global architecture in terms of subsystems, that are represented as actors, and their data
dependencies, that are represented as actor dependencies. The detailed design phase
aims at specifying each architectural component in further detail (adopting a subset of
the AUML diagrams [17, 1]) in terms of inputs, outputs, control and other relevant in-
formation. Finally, during the implementation phase, the actual implementation of the
system is carried out, consistently with the detailed design. More details and motivation
about these five phases can be found in [12, 11, 13, 19].
The present paper mainly focuses on the analysis of the early requirement analysis
phase and, partially, on the late requirement analysis phase. In particular, concerning
the early requirements analysis, the task of encoding initial informal requirements into
the diagrammatic format used in the methodology, as well as the incremental transfor-
mational process that is at the basis of the construction of the complete model, will be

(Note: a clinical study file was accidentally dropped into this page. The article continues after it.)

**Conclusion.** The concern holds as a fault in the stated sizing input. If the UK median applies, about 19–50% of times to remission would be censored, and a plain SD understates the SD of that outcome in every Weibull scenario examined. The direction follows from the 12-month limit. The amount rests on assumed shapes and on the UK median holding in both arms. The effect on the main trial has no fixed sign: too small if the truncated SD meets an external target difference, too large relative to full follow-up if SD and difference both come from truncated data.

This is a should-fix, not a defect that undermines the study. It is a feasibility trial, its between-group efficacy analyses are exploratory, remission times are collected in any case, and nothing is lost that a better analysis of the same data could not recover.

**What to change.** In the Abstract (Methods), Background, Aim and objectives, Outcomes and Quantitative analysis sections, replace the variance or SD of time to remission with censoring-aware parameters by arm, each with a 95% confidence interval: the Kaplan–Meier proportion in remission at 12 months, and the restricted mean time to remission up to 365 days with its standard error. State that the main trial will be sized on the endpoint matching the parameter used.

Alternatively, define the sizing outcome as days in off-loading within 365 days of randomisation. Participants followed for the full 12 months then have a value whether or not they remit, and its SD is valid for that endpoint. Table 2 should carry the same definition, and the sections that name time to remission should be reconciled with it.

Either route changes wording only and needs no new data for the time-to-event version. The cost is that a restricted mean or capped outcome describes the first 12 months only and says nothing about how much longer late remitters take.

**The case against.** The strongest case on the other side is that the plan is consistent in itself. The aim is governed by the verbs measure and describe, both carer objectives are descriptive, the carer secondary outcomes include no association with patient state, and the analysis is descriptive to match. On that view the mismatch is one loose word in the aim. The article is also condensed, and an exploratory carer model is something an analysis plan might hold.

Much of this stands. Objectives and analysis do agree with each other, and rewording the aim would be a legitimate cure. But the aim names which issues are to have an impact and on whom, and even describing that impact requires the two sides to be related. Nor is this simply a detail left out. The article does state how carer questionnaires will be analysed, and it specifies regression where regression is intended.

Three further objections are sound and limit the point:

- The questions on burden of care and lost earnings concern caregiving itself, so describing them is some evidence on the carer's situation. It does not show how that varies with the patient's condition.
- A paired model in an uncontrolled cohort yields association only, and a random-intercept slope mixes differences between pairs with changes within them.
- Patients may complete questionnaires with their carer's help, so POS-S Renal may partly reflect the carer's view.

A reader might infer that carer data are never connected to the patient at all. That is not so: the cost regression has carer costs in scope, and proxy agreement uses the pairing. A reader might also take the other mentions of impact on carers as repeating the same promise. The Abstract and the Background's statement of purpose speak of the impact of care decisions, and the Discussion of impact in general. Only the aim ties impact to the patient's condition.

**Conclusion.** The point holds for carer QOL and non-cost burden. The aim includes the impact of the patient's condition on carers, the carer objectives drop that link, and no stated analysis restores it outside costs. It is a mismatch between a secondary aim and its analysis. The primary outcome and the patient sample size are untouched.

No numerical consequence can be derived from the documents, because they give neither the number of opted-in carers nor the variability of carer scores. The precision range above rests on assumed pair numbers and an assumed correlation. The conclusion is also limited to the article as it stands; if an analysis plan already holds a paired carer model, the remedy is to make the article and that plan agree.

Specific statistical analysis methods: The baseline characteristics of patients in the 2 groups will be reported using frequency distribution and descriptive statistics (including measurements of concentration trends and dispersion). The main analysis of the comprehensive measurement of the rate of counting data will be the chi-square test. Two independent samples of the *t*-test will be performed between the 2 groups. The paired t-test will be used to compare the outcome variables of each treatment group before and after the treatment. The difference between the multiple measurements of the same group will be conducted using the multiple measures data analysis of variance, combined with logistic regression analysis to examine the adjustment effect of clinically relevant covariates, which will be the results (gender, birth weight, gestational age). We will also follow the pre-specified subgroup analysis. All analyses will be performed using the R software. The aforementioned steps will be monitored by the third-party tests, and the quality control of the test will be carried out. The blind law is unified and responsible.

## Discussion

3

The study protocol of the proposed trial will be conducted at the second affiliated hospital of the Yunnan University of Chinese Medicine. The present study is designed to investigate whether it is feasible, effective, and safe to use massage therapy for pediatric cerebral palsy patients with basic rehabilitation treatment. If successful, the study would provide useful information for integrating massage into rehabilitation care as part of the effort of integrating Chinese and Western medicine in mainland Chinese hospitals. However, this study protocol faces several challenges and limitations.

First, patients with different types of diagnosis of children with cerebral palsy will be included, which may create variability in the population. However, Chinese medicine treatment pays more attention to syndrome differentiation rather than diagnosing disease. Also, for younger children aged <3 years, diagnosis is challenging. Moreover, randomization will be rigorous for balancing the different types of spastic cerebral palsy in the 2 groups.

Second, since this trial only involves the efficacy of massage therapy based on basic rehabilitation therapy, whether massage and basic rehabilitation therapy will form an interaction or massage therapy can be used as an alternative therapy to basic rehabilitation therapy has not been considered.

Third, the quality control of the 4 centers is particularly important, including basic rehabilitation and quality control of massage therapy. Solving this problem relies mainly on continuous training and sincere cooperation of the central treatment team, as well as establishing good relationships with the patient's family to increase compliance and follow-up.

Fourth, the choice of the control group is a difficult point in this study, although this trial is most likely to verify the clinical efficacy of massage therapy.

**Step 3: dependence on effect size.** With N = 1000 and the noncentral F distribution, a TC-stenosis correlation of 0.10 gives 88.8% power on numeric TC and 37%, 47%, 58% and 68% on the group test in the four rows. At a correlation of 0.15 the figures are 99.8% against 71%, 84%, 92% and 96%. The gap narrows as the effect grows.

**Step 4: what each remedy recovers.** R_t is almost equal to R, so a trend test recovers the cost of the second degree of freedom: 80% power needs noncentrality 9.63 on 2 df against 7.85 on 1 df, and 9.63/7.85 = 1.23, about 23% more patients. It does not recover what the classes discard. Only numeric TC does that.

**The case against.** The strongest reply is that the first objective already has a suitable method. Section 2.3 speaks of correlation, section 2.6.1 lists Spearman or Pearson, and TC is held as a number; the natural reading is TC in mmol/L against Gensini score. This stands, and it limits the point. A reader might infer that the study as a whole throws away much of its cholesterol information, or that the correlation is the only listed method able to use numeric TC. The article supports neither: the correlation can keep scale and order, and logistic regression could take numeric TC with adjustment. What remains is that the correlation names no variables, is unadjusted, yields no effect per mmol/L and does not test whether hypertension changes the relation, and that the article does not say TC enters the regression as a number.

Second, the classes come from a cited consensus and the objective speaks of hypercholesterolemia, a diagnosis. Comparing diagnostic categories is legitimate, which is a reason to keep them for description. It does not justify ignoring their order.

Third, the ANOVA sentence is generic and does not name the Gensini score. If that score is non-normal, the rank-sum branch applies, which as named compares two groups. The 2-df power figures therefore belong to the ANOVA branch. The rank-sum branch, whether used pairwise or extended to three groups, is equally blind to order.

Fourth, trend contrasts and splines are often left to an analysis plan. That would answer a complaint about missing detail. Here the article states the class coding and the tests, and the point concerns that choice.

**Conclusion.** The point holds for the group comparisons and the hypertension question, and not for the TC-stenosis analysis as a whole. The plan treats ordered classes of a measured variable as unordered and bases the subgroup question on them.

addressed. With respect to previous papers [3], this revision mechanism will be moti-
vated in its high level aspects and applied to a case study, rather than analyzed in its
fundamental details. Another aspect that will be addressed in this paper is the transition
process from the early to the late requirements. The example that will be used along all
the present paper to illustrate the above aspects is the definition of a support tool for the
Tropos methodology itself, called, since now on, the Tropos tool.
The rest of the paper is structured as follows. Section 2 describes the Tropos tool
problem and some background motivating some early choices. Section 3 shows how
these choices can be embodied into actor and goal diagrams. Section 4 develops a pre-
liminary actor diagram for late requirements with the only aim to provide a glance on
the transition from early to late requirements. Conclusions and directions for further
research are presented in Section 5.

2 The problem

As of today, the Tropos methodology lacks a tool which supports both the analyst during